State’s 1,230 mile coastal trail 70% complete, according to new online map

California’s decades-old dream of building a coastal trail that covers all 1,230 miles from Mexico to Oregon is about 70% complete, but that accomplishment comes with good news and bad news.

A detailed map unveiled online Wednesday, May 12, shows numerous long stretches where you can walk or bike along the shore, like the 23-mile trek from the Newport Beach’s Balboa Peninsula to the Port of Long Beach. The map, three years in the making, is a project of the state’s Coastal Commission and Coastal Conservancy, two of the state agencies teaming up on the trail.

But the map also shows miles-long gaps, with no pedestrian paths and no clear plans for them, including much of Big Sur and Camp Pendleton. Other areas have interruptions to the trail, are unsafe or difficult to navigate, or diverge significantly inland from the coast.

  • Walkers, runners and cyclists use the California Coastal Trail in Huntington Beach, CA on Wednesday, May 12, 2021. The states’ goal is to have a coastal trail stretching the 1,230 miles from Oregon to Mexico. A new interactive map from the state shows the trail is about 70% complete. (Photo by Paul Bersebach, Orange County Register/SCNG)

  • A cyclist uses the California Coastal Trail in Huntington Beach, CA on Wednesday, May 12, 2021. The states’ goal is to have a coastal trail stretching the 1,230 miles from Oregon to Mexico. A new interactive map from the state shows the trail is about 70% complete. (Photo by Paul Bersebach, Orange County Register/SCNG)

  • Walkers and cyclists use the California Coastal Trail in Huntington Beach, CA on Wednesday, May 12, 2021. The states’ goal is to have a coastal trail stretching the 1,230 miles from Oregon to Mexico. A new interactive map from the state shows the trail is about 70% complete. (Photo by Paul Bersebach, Orange County Register/SCNG)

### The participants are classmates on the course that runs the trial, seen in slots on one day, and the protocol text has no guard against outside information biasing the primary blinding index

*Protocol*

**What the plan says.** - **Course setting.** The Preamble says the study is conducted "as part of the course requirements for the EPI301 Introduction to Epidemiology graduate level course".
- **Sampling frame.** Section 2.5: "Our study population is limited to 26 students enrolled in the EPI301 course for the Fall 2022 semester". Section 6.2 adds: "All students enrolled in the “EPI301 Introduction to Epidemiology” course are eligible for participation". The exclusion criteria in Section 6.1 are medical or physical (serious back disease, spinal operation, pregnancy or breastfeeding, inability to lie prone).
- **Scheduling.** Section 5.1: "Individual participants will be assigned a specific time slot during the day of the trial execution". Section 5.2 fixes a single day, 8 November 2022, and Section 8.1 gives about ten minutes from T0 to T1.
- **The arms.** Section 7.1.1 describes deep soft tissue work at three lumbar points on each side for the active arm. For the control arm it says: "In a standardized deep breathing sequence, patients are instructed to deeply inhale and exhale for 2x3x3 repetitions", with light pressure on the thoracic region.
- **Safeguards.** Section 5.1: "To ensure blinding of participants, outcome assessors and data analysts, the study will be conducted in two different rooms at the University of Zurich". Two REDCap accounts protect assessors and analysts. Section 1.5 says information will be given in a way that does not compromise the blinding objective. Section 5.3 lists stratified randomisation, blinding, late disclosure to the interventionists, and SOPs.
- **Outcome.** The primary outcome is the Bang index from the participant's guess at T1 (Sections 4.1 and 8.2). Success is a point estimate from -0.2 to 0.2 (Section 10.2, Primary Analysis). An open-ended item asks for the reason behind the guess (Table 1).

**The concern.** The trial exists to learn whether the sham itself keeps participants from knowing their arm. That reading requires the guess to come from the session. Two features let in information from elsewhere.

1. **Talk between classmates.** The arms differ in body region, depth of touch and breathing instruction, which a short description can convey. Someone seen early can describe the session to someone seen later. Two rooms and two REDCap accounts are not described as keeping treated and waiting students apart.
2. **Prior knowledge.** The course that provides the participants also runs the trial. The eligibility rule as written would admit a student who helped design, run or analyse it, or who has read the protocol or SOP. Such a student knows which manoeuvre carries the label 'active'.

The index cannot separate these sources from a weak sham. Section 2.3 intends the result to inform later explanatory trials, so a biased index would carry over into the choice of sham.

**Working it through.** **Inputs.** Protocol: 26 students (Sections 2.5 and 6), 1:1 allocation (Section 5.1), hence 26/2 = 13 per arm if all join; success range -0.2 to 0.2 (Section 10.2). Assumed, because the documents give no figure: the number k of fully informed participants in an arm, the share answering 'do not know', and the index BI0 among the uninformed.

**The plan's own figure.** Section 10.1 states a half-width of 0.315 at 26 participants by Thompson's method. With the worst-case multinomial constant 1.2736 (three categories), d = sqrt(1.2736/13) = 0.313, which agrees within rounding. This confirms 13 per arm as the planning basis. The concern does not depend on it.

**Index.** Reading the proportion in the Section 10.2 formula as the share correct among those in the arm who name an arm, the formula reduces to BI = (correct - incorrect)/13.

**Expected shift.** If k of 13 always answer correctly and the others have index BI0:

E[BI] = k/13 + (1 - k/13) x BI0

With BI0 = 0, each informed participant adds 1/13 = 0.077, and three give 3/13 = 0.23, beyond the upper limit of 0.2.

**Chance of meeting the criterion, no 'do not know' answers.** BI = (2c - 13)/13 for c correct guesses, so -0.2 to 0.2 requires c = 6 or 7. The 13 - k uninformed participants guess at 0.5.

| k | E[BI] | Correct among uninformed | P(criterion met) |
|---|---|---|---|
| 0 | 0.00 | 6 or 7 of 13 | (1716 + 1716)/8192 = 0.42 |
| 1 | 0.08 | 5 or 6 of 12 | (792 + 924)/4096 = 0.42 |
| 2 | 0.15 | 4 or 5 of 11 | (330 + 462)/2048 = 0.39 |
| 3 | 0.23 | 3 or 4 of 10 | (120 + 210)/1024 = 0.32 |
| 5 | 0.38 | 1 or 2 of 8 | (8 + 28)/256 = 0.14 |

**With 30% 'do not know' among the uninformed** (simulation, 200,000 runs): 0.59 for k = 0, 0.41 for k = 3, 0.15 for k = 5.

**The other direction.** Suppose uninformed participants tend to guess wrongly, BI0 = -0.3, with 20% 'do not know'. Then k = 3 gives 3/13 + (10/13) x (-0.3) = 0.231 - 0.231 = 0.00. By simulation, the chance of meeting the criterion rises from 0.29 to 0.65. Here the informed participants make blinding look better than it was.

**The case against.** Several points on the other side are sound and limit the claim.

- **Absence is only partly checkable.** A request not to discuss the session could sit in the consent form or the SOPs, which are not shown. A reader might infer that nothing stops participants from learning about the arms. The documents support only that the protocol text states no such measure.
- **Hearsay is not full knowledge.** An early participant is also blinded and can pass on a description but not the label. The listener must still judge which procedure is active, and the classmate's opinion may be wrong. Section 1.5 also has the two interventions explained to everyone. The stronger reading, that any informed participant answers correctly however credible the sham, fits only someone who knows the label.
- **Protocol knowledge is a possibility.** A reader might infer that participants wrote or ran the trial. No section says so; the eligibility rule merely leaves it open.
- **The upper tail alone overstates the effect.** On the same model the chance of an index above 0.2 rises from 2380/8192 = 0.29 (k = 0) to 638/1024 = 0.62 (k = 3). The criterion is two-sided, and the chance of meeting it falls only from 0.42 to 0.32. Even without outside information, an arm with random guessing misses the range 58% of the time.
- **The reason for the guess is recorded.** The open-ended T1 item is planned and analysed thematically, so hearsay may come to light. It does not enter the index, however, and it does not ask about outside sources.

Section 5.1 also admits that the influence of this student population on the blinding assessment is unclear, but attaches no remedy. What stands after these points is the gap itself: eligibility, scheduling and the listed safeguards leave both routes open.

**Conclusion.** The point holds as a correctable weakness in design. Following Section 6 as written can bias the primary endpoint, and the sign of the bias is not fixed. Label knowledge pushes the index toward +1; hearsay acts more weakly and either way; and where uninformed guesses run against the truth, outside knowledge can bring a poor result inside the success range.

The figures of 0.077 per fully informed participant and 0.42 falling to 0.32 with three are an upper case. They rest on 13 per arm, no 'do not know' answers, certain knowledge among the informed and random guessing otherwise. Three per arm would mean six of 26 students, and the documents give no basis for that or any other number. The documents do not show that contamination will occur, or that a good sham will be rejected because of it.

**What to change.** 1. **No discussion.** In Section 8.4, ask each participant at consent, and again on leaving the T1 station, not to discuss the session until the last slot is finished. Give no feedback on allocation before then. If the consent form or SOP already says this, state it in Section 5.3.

• Walkers, runners and cyclists use the California Coastal Trail in Huntington Beach, CA on Wednesday, May 12, 2021. The states’ goal is to have a coastal trail stretching the 1,230 miles from Oregon to Mexico. A new interactive map from the state shows the trail is about 70% complete. (Photo by Paul Bersebach, Orange County Register/SCNG)

  • Dog walker Megan Stogner, with Fitdog, walks along the California Coastal Trail in Huntington Beach, CA on Wednesday, May 12, 2021. The states’ goal is to have a coastal trail stretching the 1,230 miles from Oregon to Mexico. A new interactive map from the state shows the trail is about 70% complete. (Photo by Paul Bersebach, Orange County Register/SCNG)

  • Walkers, runners and cyclists use the California Coastal Trail in Huntington Beach, CA on Wednesday, May 12, 2021. The states’ goal is to have a coastal trail stretching the 1,230 miles from Oregon to Mexico. A new interactive map from the state shows the trail is about 70% complete. (Photo by Paul Bersebach, Orange County Register/SCNG)

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The new, interactive map was celebrated by the Coastal Commission at its Wednesday meeting as both a key planning step toward filling in the gaps and a tool general public can use to identify locations and types of trails, which traverse beaches, blufftops and hillsides.

Prior to the meeting, Coastal Commission program manager Linda Locklin detailed how the map will help CalTrans incorporate trails into future roadwork, and help identify sites for public easements or state purchase. More than 40% of the coastline is publicly owned, and there’s coordination with local and federal entities for trails on their land.

“We don’t know what the future brings, but knowing what’s missing will help decision makers come up with solutions,” Locklin said. “We don’t expect that (all) the missing segments will be bridged in the next 10 (or) 20 years, but every foot of trail that gets built will be that much closer to completion.”